Timothy gazed up at the black bulk of his idol, wishing it anywhere but here. The donkey-engine, once away from the island; who was there to say it ever had been here? Ordinarily this thought would have cheered Timothy. Granting the shortest possible time at his disposal before the bailiff could arrive, he had probably seventytwo hours clear for action. In that period, he could have driven the self-propelling engine aboard the mighty raft upon which it had come here a few months previously, and towed it far away with his gas-boat; but that raft had been old and almost ready for discarding at the time of his last move. Now, after further months in the sea, the cedar logs were so water-logged and riddled with teredos that the raft was quite useless. And it was now impossible for him alone to build a new raft in the uncertain, limited time at his disposal.

It seemed to Timothy as if all the forces of man and: Nature had combined to make him penniless. However^ it was not the money lost which now roused him to greatest bitterness, but the consciousness of his own impotency to escape with his donkey-engine from further disaster which now impended.

He sat for a long time brooding on all that might happen, and, with the passing minutes, his own imagination framed an ever darker picture.

In the midst of this his eyes suddenly narrowed as he viewed in a new light the near shore of the adjacent Taltan Island. After a minute, he sat up abruptly alert, and his eyes were bright with the brilliance of an idea, newly dawned.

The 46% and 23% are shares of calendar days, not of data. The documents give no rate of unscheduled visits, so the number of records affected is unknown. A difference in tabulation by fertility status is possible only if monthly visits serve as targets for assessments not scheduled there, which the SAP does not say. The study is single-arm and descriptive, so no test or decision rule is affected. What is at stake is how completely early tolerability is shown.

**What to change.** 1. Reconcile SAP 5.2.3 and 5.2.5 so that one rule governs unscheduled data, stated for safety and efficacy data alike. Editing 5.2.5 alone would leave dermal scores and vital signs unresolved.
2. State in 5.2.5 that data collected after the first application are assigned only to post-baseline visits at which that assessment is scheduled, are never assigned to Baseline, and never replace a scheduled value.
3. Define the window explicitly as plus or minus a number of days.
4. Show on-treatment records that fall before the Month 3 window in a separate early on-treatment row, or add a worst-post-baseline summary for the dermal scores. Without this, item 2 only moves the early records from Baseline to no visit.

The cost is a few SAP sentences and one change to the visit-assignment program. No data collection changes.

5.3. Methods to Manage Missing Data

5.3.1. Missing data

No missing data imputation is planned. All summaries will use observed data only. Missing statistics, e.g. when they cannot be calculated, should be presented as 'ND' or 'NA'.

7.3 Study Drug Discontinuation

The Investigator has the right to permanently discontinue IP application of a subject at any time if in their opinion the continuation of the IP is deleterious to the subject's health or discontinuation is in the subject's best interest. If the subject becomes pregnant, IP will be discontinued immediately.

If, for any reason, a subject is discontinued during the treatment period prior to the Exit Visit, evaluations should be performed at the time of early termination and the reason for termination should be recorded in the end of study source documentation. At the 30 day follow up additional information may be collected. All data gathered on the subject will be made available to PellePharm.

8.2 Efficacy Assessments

Taltan Island was some ten miles long; Myrtle Island was three. They lay side by side, with, for the most part, steep rocky shorelines rising from the sea, that of Myrtle Island drawing gradually away from the other till, at its southern end, half a mile of water separated it from the Taltan Island shore. At the northern end, however, the shorelines were separated by only about a hundred feet of water, a channel very shallow when the tide had ebbed. Here Timothy was logging. The little beach, where his donkey stood, was not far from the island’s end. Opposite on Taltan, also was a stretch of smooth beach, rising gradually to a little flatland, at one end of which was the shake cabin of old man Trench, one of the few scattered settlers of the region, come here to end his days where natural surroundings made life fairly easy. Trench and Timothy were good friends, the old man often having come over and sat around the donkey chatting. Timothy had invited him often to meals at the camp. So far as old man Trench was concerned, Timothy was quite safe in his plan.